Body of Lesson  (app. 35-40 min.)

Part 1: Video Presentation

First, participants will watch a 15-minute video (written and filmed by the author) which can be viewed at any time before the training session. The video provides context for synchronous tutoring approaches, quick tips to make the most of pre-session emails and video-conferencing setup (framing, lighting, etc.), and then focuses further on communicating through digital interfaces, covering concepts such as frames, screens, and features like chat and whiteboard functionalities. It then touches briefly upon reminders for post-appointment elements such as collecting tutee data or composing a follow-up email. 

Part 2: Role-Playing Activity

Next, students complete a five-minute free-write to create a “paper” for their mock sessions to focus on. The free-write is simply intended to generate content for the role-play session, so it can be on a topic of the students’ or the trainer’s choosing, or students can use a paper they are already working on.

Then, tutors work in pairs to participate in a role-playing practice activity that they conduct in an online, synchronous platform for around 15-20 minutes. The tutors should use whatever software they expect to encounter as part of their tutoring for the role-play activity, such as Zoom or WCOnline, etc. 

One member of each pair will be given a prompt for the mock session, which will consist of different technical difficulties that could occur in a synchronous, online environment. Example prompts for role-playing technical mishaps are provided by the author below. They can also be generated by students or trainers based on their experiences or concerns. Have students generate a technical “worry” in the introduction to the lesson plan (above) or in addition to their free-write. Collect these and use them as prompts for different pairs. 

Administrators can decide exactly how they want to organize the activity: trainers can assign tutors 1-2 problems to contend with in their tutorials or give pairs a list of issues to choose from. If one technological problem is easily solved, tutors can keep the tutorial short (5-10 minutes), or tutors can be directed to conduct the mock tutorial for the full 15-20 minutes to observe how the technological issue affects the rest of the appointment. 

Sample mock session prompts:

  1. The tutee would prefer not to use the camera, so they keep their self-facing camera off during the whole appointment. How do you respond?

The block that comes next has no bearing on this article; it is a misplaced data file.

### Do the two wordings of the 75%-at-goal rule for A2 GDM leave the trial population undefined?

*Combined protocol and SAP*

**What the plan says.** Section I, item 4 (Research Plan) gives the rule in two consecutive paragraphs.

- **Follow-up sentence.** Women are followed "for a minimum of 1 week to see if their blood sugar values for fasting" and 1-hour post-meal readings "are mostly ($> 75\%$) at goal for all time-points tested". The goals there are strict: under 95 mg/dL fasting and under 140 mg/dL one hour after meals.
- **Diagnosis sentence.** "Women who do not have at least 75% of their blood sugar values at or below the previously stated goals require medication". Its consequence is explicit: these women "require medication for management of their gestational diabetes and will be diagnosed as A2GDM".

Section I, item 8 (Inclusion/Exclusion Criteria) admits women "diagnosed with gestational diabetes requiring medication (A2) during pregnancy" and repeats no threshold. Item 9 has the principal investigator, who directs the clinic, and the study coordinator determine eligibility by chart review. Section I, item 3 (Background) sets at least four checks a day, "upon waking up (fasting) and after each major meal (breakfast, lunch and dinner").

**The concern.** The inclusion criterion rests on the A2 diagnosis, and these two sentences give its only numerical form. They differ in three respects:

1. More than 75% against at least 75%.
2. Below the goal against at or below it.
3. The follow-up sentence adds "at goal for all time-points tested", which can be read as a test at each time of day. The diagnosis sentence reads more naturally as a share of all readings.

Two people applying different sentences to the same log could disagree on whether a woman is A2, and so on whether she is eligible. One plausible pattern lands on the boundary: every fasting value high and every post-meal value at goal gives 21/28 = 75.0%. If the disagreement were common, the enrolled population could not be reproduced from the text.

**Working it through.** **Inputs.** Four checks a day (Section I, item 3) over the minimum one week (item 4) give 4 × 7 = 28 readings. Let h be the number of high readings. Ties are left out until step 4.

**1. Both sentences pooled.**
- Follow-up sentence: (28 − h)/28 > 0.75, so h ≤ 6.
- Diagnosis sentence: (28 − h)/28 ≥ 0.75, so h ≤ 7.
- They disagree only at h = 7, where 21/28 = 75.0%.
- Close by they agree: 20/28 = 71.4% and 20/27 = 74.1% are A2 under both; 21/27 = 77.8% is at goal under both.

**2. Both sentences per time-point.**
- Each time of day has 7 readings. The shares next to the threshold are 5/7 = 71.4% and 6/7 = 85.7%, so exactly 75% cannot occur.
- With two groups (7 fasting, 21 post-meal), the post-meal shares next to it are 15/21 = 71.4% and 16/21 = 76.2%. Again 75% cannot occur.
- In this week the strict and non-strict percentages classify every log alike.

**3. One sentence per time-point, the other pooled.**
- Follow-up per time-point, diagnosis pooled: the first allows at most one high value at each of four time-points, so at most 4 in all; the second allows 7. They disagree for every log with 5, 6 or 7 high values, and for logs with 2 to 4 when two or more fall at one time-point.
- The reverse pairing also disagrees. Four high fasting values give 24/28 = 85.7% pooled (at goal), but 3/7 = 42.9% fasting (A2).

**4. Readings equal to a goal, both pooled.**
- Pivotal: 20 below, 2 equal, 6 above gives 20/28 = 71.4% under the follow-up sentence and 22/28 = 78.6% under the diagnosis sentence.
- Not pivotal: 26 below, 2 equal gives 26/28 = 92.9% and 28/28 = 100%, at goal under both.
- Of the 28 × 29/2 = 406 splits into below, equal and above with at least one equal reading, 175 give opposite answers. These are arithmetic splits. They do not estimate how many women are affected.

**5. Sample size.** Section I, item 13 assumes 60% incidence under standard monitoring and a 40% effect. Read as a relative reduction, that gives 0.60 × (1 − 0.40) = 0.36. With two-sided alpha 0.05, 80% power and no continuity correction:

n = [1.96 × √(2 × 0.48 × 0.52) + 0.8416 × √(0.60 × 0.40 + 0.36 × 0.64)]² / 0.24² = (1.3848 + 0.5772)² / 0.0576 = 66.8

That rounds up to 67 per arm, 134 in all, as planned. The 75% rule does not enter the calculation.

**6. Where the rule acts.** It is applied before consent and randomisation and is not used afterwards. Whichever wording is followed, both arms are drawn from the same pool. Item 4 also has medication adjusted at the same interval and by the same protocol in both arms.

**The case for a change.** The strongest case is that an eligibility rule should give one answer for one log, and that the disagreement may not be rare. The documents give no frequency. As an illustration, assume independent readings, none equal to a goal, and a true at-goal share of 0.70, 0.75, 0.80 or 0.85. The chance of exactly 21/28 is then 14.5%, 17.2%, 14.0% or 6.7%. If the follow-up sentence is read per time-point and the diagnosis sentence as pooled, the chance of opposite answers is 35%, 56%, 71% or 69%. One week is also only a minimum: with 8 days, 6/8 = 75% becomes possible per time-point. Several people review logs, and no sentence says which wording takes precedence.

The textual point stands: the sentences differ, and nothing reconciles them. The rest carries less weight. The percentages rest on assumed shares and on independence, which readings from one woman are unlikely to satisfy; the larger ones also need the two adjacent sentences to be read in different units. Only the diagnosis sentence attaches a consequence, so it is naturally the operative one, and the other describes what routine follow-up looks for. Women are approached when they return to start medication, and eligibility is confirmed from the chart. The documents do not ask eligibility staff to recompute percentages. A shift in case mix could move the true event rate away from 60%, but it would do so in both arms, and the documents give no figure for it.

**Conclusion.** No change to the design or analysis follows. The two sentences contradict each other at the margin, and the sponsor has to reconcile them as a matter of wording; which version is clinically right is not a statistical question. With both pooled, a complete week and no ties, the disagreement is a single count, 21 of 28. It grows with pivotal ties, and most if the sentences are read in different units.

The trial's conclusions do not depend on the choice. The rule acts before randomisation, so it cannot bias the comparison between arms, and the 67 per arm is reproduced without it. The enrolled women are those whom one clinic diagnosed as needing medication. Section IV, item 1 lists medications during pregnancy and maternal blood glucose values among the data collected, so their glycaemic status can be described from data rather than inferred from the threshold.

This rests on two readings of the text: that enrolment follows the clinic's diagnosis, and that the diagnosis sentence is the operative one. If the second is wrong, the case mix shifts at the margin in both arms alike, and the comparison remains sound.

2. The video is working fine in the video-conferencing appointment, but your audio is choppy and unintelligible (mute and unmute yourselves periodically to simulate this!). How do you compensate? 
  3. The college’s email system is down, and the tutee is unable to send the draft they want to work on to the tutor. The essay is due tomorrow, and the tutee really needs help with it! What do you do?
  4. The tutee logs in to the appointment from their mobile phone and must navigate the mobile version of the tutoring software. What comes up, and how do you navigate the situation?
  5. The tutee logs in to the session on a mobile device while driving. They are able to speak but not use many of the other available features. How do you proceed with the session?
  6. Your wi-fi cuts out a few minutes into the appointment (end the Zoom meeting to simulate this)! You must get in touch with each other to coordinate the rest of the appointment. 
  7. The tutee logs in from a place with a lot of background noise, and the tutor needs to ask them to mute themselves periodically during the appointment. How do you negotiate your conversation?
  8. The tutor wants to use a screenshare to look at a writing resource online with the tutee (such as a page from the Purdue OWL website), but the screenshare functionality is not working. What next?
  9. The tutee requests that the appointment be recorded so they can access the integrated transcript later on. However, the tutor needs 1-2 minutes to clean up their dorm room before they are comfortable recording the appointment.
  10. Use the technological “worry” you generated in the introduction to this lesson. 

Tutors conduct the role-play for 15-20 minutes by moving into breakout rooms or logging on to their chosen software. Based on their prompt, one participant may simulate disruptions or limitations to the tutorial. They then return to the main group at an appointed time to participate in Part 3 of the lesson.